NTSB documents put Hoboken crash engineer on the spot

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Law enforcement officials walk toward the former Delaware, Lackawanna & Western terminal in Hoboken, N.J., in September 2016.
Joseph M. Calisi
WASHINGTON — A raft of official documents released by the National Transportation Safety Board has thrown the spotlight back on the engineer involved in last year's Hoboken Terminal crash in New Jersey. An NJ Transit train crashed through a bumper post and wound up on the passenger platform during the morning rush hour on Sept. 29, 2016. A woman on the platform died and 114 others were injured, including the engineer.

The paperwork, consisting of more than 1,000 pages of documents, train event data and video recordings, have cast doubts on what 17-year veteran engineer Thomas Gallagher told investigators after the September 2016 accident, the first NJ Transit fatal accident in over 20 years.

In one instance, Engineer Thomas Gallagher told NTSB investigators that he had sounded the locomotive’s horn as required at each of 60 road crossings he met when driving the train, an average of two a mile over the 31-mile run. This was contradicted by train event data and a forward-facing video camera which showed that Gallagher had on 17 instances been late starting his horn sequence or began it after the train had already reached the crossing and once passing a crossing without horn or bell sounding. His train passed a work zone adjacent to the track with no warning horn or bell. Federal Railroad Administration rules require engineers to sound the horn at least 15 seconds, and no more than 20 seconds, ahead of every public road crossing.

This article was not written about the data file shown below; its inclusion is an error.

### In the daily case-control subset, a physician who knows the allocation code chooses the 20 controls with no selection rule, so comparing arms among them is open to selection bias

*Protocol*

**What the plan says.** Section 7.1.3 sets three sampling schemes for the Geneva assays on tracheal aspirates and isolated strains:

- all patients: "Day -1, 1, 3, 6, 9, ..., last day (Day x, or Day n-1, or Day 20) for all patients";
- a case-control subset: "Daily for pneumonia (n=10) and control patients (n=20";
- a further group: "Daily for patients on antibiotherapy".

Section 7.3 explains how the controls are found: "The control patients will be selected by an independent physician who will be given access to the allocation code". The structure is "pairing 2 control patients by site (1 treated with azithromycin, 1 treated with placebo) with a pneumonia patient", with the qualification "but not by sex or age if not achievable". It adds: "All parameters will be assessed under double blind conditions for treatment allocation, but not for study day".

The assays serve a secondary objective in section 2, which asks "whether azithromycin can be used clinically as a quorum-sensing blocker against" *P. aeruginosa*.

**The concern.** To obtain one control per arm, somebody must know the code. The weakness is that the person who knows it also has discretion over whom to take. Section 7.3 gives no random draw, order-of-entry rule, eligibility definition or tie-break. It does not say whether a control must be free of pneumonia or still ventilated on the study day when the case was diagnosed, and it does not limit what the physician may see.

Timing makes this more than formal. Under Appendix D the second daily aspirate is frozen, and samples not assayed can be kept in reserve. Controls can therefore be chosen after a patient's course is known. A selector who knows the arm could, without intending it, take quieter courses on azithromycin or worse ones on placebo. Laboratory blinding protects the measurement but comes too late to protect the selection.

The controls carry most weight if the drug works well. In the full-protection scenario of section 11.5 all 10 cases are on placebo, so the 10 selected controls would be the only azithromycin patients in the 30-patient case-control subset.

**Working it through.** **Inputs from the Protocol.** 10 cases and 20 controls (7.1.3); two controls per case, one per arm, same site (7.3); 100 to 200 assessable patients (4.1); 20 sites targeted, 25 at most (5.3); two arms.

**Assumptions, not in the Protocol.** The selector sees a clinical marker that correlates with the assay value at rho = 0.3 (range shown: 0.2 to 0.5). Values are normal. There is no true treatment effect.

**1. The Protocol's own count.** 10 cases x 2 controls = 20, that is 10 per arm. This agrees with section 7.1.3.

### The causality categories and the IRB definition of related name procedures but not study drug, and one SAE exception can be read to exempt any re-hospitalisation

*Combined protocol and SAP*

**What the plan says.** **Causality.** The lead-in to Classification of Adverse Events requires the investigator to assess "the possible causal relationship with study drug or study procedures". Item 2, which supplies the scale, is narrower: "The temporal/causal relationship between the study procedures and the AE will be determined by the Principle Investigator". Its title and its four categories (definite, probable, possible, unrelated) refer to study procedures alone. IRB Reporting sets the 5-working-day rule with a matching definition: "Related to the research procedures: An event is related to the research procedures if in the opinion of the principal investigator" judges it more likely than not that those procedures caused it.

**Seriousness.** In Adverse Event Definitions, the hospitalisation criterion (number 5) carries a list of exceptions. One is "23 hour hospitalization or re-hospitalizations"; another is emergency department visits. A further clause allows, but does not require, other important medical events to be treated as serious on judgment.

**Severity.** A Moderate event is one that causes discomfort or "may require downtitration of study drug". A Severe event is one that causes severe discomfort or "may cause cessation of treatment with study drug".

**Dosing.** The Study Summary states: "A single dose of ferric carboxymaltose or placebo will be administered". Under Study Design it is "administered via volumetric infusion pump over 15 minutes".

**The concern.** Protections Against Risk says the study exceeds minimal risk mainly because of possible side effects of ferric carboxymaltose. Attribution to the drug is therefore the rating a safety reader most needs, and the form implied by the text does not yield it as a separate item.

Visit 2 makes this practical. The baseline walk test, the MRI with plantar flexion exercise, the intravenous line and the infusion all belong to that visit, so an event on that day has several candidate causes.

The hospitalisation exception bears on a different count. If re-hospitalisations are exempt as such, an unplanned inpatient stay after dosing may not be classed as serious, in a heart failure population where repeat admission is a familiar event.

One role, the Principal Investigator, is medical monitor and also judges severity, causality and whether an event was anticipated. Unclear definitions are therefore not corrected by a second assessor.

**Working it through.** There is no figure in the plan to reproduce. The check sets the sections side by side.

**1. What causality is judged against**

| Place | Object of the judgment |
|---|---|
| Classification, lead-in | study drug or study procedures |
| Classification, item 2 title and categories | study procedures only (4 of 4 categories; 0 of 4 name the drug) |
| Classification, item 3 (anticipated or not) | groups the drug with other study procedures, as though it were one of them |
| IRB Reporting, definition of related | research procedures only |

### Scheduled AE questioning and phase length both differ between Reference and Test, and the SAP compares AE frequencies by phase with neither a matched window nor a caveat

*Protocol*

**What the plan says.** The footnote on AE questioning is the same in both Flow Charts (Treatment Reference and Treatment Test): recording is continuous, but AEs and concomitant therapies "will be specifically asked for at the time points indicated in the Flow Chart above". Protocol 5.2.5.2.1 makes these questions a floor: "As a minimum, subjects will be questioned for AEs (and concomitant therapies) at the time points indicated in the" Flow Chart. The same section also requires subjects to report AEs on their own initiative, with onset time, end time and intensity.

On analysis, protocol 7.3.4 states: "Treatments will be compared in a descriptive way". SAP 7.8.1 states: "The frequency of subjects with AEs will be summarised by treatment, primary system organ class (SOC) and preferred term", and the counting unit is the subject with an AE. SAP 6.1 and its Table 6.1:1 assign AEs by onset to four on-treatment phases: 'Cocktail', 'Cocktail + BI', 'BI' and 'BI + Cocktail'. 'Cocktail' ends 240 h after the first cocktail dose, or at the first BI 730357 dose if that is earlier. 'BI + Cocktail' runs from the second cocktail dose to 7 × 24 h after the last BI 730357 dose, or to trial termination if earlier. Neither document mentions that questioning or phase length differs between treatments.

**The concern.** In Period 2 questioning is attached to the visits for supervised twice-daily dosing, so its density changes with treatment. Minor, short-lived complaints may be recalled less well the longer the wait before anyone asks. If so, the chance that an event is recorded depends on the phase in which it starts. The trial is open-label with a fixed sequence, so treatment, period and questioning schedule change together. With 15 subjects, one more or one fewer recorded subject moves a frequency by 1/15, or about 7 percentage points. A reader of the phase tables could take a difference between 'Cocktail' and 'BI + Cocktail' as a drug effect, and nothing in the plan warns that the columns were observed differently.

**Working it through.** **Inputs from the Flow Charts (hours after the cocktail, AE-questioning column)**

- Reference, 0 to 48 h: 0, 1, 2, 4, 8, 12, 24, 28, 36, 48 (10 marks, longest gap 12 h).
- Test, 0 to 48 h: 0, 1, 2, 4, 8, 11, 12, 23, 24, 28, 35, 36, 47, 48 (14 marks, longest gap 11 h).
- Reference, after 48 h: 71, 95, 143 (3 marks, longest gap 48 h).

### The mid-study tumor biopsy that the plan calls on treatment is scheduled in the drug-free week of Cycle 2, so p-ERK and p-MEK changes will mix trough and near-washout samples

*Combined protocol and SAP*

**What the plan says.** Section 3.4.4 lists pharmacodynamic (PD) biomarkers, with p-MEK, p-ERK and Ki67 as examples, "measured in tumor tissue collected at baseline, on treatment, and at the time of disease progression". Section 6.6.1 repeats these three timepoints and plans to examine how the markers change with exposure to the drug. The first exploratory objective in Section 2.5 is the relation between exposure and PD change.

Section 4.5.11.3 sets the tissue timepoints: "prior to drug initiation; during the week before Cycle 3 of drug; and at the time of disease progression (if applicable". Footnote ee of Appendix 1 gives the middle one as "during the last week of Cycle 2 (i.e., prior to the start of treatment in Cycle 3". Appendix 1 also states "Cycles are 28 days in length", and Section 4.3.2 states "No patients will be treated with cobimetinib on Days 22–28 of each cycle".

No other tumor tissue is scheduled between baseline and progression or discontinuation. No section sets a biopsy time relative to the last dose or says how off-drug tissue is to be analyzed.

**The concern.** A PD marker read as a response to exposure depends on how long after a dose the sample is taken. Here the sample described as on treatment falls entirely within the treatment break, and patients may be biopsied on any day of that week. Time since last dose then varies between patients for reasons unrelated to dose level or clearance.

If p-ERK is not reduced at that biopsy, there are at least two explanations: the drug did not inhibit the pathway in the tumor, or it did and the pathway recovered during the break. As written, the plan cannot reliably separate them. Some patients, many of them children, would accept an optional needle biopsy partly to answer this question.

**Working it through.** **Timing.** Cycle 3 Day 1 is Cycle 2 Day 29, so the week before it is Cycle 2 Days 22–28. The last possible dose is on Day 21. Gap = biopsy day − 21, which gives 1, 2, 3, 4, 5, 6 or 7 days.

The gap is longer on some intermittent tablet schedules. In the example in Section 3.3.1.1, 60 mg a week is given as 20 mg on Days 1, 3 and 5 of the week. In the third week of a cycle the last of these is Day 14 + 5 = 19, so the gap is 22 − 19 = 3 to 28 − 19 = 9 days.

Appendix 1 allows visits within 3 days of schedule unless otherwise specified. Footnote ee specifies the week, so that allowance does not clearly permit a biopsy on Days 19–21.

Two months before the crash, the documents reveal that Gallagher was supposed to be screened for severe obstructive sleep apnea, which can cause daytime fatigue and drowsiness, in his 2016 annual company physical but investigators could not find any evidence that he had been screened.

The documents’ release also raises concerns about Gallagher’s state of mind the morning of the crash as an acquaintance told investigators that the engineer had confided to him that an unspecified workplace issue had upset him and he was not paying attention to his job.

The train's event recorder showed the train was traveling 8 mph as Gallagher sounded the horn and bell on entering the station. However, the throttle was moved from idle to the fourth position, increasing the train's speed to 21 mph, while the emergency brakes were activated. When investigators asked him why he was throttling and braking at the same time, he replied: “I can’t recall. I wish I could. I can't.”

An NJ Transit spokeswoman declined to comment because the investigation is ongoing.

See the original article online

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